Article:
HomeTechnologyChime cuts 12% of its workforce, adding to recent wave of tech...

Chime cuts 12% of its workforce, adding to recent wave of tech layoffs

Chime app on smartphone

Source: Chime

Chime is one of the latest private tech firms to announce layoffs amid a worsening economic outlook and a recent wave of cuts from both public and private companies.

A company spokesperson told CNBC that the so-called challenger bank – a fintech firm that exclusively offers banking services through websites and smartphone apps – is cutting 12% of its 1,300-person workforce, adding that while they are eliminating approximately 160 employees, they are still hiring for select positions and “remain very well capitalized.”

Chime offers fee-free banking, early paydays for those with direct-deposit and a feature that lets users go negative in their accounts without overdraft fees. The company became profitable on an EBITDA basis during the pandemic, co-founder and CEO Chris Britt told CNBC in September of 2020.

Public technology companies like Amazon, Google parent Alphabet and Facebook owner Meta have all taken steps to rein in expenses, while others including NetflixSpotifyCoinbase, Lyft and Shopify have announced layoffs.

Private, venture-backed tech companies aren’t immune to these conditions either. Like Chime, online payments giant Stripe and NFT platform Dapper Labs also announced sizeable headcount reductions on Thursday.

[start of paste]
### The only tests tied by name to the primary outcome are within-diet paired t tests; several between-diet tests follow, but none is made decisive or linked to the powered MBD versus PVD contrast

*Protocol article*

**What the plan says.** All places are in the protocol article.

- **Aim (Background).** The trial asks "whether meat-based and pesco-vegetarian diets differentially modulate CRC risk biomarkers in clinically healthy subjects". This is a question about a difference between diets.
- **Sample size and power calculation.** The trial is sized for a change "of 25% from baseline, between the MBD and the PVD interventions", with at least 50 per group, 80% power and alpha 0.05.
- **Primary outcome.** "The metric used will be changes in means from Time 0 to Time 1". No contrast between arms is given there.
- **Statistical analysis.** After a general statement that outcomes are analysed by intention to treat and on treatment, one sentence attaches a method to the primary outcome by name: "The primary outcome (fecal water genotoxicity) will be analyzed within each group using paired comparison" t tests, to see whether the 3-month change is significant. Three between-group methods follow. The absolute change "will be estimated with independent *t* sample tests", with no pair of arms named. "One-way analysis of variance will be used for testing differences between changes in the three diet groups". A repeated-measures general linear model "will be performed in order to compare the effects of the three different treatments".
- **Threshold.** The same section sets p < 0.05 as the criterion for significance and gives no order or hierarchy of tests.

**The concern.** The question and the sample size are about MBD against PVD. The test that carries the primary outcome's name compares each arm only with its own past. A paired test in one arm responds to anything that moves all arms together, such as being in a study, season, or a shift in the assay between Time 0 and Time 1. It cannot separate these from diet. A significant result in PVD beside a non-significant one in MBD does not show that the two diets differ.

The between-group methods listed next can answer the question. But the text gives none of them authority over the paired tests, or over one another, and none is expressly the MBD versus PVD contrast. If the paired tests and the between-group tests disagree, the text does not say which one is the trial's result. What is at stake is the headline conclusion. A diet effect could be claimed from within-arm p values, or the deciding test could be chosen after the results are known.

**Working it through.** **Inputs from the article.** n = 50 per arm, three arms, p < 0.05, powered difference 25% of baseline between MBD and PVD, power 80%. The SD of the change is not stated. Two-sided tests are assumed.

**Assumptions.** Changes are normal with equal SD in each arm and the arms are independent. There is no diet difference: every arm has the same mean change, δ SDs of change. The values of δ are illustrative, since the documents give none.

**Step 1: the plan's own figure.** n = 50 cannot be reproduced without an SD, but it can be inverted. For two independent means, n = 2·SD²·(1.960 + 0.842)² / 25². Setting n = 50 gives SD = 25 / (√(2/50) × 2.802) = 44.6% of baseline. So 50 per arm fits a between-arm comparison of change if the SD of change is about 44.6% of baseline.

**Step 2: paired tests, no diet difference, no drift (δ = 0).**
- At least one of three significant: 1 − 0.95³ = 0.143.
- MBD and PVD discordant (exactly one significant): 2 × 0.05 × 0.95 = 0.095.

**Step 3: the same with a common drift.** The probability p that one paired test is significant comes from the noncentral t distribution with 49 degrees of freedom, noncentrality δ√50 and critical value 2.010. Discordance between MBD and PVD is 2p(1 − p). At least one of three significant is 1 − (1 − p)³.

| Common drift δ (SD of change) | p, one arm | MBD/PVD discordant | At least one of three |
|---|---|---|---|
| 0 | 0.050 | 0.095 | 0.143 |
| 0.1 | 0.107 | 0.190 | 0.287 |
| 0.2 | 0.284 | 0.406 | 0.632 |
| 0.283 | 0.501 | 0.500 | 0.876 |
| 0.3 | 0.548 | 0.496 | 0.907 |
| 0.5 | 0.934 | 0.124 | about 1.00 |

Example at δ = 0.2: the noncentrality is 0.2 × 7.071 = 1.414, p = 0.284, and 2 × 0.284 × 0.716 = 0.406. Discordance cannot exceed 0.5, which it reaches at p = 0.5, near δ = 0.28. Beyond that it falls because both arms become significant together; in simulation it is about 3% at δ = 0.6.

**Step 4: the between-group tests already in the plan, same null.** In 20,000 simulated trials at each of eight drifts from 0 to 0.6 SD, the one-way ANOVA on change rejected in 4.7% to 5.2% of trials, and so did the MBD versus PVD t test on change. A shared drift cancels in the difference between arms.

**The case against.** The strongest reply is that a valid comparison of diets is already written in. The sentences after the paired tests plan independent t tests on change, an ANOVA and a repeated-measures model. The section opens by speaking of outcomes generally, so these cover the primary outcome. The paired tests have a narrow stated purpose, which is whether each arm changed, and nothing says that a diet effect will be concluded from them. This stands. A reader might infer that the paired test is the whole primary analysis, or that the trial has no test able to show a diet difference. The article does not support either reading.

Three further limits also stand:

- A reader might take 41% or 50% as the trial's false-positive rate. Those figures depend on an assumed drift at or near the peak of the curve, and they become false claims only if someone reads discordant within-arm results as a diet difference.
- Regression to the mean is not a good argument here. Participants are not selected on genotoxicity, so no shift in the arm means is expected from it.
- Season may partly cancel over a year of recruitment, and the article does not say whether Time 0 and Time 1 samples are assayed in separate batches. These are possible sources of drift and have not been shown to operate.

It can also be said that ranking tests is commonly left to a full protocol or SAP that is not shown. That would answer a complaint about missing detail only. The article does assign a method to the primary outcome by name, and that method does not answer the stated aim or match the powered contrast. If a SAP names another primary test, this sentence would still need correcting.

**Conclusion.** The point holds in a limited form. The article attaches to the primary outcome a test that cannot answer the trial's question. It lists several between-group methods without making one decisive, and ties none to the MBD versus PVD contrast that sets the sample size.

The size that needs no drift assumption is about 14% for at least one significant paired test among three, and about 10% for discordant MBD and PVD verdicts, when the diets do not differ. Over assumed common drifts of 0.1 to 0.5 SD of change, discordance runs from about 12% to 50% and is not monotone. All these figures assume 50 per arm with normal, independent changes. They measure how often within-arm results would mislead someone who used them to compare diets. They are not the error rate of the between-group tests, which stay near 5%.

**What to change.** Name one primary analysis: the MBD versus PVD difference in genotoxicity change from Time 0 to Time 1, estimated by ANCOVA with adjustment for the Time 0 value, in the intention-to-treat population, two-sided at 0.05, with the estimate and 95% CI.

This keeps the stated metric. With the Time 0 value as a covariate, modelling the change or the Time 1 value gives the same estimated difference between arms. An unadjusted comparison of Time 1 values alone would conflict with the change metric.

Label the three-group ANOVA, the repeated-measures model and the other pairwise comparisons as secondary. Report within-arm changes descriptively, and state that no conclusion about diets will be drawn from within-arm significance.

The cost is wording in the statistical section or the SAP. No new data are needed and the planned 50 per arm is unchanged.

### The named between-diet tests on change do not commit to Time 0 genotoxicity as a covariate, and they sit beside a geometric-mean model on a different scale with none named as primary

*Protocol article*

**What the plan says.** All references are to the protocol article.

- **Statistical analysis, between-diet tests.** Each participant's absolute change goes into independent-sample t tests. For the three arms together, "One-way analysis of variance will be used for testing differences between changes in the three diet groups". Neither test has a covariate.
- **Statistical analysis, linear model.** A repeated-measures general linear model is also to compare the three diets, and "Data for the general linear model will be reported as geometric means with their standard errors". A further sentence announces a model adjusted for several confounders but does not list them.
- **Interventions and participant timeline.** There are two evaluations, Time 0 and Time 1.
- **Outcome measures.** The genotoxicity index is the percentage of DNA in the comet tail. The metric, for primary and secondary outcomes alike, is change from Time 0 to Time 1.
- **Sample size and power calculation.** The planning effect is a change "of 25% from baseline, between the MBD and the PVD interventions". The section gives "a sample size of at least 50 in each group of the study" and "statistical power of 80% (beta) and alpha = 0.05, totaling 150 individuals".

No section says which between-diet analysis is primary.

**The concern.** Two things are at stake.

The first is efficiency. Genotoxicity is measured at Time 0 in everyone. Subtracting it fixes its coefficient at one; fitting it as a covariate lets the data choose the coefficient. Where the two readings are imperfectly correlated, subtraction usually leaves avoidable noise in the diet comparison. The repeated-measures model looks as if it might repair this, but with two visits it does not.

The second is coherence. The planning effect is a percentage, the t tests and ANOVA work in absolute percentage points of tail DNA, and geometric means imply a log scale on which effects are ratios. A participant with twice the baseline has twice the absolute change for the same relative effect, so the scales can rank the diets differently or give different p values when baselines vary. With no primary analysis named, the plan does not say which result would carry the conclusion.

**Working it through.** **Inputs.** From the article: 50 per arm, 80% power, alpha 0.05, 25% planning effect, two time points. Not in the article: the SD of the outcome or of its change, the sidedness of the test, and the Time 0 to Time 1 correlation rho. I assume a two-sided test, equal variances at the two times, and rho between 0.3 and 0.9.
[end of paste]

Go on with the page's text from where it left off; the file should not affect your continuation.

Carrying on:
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Throughout the pandemic, Chime experienced torrid growth, picking up millions of users and reaching a valuation of $25 billion just over a year ago.

Part of the company’s growth is understanding the large swath of U.S. customers who aren’t well served by traditional bricks-and-mortar banks. Chime focuses primarily on millennials who make between $35,000 to $70,000 a year. These people are more likely to be frustrated by fees than those who can afford to maintain higher balances.

This segment of the population tends to lean heavily on debit cards to pay for everyday expenses while staying within budget, and Chime makes money from the swipe fees paid for by merchants.

Forbes reported earlier this year that Chime is delaying what was once considered an imminent public listing — an all-too-familiar trend with the IPO market virtually shut due to high inflation and rising interest rates that are prompting fears of a global recession.

In fact, just $7.4 billion has been raised in U.S. listings this year, according to Dealogic data — a 94% decline compared to 2021 and the lowest level of domestic IPO activity we’ve seen in 20 years.

Chime is a three-time CNBC Disruptor 50 company that most recently ranked No. 12 on this year’s list.

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